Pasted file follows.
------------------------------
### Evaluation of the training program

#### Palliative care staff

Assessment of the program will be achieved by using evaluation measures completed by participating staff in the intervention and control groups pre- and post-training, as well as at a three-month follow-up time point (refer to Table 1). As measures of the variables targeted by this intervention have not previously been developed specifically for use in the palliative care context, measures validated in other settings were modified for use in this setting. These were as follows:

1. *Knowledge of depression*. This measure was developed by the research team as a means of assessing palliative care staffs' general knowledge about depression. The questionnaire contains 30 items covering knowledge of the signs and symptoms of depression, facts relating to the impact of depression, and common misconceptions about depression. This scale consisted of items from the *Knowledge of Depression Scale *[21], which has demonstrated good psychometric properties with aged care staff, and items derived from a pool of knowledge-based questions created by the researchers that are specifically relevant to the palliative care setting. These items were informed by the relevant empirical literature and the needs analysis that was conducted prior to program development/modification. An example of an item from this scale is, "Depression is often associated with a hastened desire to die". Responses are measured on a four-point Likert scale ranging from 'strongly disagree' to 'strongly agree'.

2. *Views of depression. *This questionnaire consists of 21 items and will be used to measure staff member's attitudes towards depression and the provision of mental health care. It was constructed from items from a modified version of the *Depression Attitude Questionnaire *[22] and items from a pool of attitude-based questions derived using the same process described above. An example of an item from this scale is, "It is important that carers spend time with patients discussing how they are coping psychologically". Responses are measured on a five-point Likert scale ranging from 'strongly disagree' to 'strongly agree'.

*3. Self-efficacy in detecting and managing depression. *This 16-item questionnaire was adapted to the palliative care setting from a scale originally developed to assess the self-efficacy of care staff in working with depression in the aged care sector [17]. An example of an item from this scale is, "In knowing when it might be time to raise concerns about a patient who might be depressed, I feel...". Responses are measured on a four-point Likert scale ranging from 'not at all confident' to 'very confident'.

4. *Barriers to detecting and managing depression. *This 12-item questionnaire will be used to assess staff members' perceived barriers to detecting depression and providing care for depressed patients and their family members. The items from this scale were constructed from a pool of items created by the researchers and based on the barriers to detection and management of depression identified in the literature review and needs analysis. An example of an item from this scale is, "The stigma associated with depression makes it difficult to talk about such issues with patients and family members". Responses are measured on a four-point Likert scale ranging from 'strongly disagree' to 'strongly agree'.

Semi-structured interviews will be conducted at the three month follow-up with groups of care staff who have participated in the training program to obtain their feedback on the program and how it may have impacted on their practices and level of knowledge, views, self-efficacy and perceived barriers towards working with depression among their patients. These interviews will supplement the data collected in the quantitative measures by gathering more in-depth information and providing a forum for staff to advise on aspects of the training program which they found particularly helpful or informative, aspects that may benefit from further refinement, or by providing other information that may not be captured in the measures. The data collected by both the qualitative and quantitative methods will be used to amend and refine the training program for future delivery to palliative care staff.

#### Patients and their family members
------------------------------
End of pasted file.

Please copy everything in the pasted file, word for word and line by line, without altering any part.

### Evaluation of the training program

#### Palliative care staff

Assessment of the program will be achieved by using evaluation measures completed by participating staff in the intervention and control groups pre- and post-training, as well as at a three-month follow-up time point (refer to Table 1). As measures of the variables targeted by this intervention have not previously been developed specifically for use in the palliative care context, measures validated in other settings were modified for use in this setting. These were as follows:

1. *Knowledge of depression*. This measure was developed by the research team as a means of assessing palliative care staffs' general knowledge about depression. The questionnaire contains 30 items covering knowledge of the signs and symptoms of depression, facts relating to the impact of depression, and common misconceptions about depression. This scale consisted of items from the *Knowledge of Depression Scale *[21], which has demonstrated good psychometric properties with aged care staff, and items derived from a pool of knowledge-based questions created by the researchers that are specifically relevant to the palliative care setting. These items were informed by the relevant empirical literature and the needs analysis that was conducted prior to program development/modification. An example of an item from this scale is, "Depression is often associated with a hastened desire to die". Responses are measured on a four-point Likert scale ranging from 'strongly disagree' to 'strongly agree'.

2. *Views of depression. *This questionnaire consists of 21 items and will be used to measure staff member's attitudes towards depression and the provision of mental health care. It was constructed from items from a modified version of the *Depression Attitude Questionnaire *[22] and items from a pool of attitude-based questions derived using the same process described above. An example of an item from this scale is, "It is important that carers spend time with patients discussing how they are coping psychologically". Responses are measured on a five-point Likert scale ranging from 'strongly disagree' to 'strongly agree'.

*3. Self-efficacy in detecting and managing depression. *This 16-item questionnaire was adapted to the palliative care setting from a scale originally developed to assess the self-efficacy of care staff in working with depression in the aged care sector [17]. An example of an item from this scale is, "In knowing when it might be time to raise concerns about a patient who might be depressed, I feel...". Responses are measured on a four-point Likert scale ranging from 'not at all confident' to 'very confident'.

4. *Barriers to detecting and managing depression. *This 12-item questionnaire will be used to assess staff members' perceived barriers to detecting depression and providing care for depressed patients and their family members. The items from this scale were constructed from a pool of items created by the researchers and based on the barriers to detection and management of depression identified in the literature review and needs analysis. An example of an item from this scale is, "The stigma associated with depression makes it difficult to talk about such issues with patients and family members". Responses are measured on a four-point Likert scale ranging from 'strongly disagree' to 'strongly agree'.

Semi-structured interviews will be conducted at the three month follow-up with groups of care staff who have participated in the training program to obtain their feedback on the program and how it may have impacted on their practices and level of knowledge, views, self-efficacy and perceived barriers towards working with depression among their patients. These interviews will supplement the data collected in the quantitative measures by gathering more in-depth information and providing a forum for staff to advise on aspects of the training program which they found particularly helpful or informative, aspects that may benefit from further refinement, or by providing other information that may not be captured in the measures. The data collected by both the qualitative and quantitative methods will be used to amend and refine the training program for future delivery to palliative care staff.

#### Patients and their family members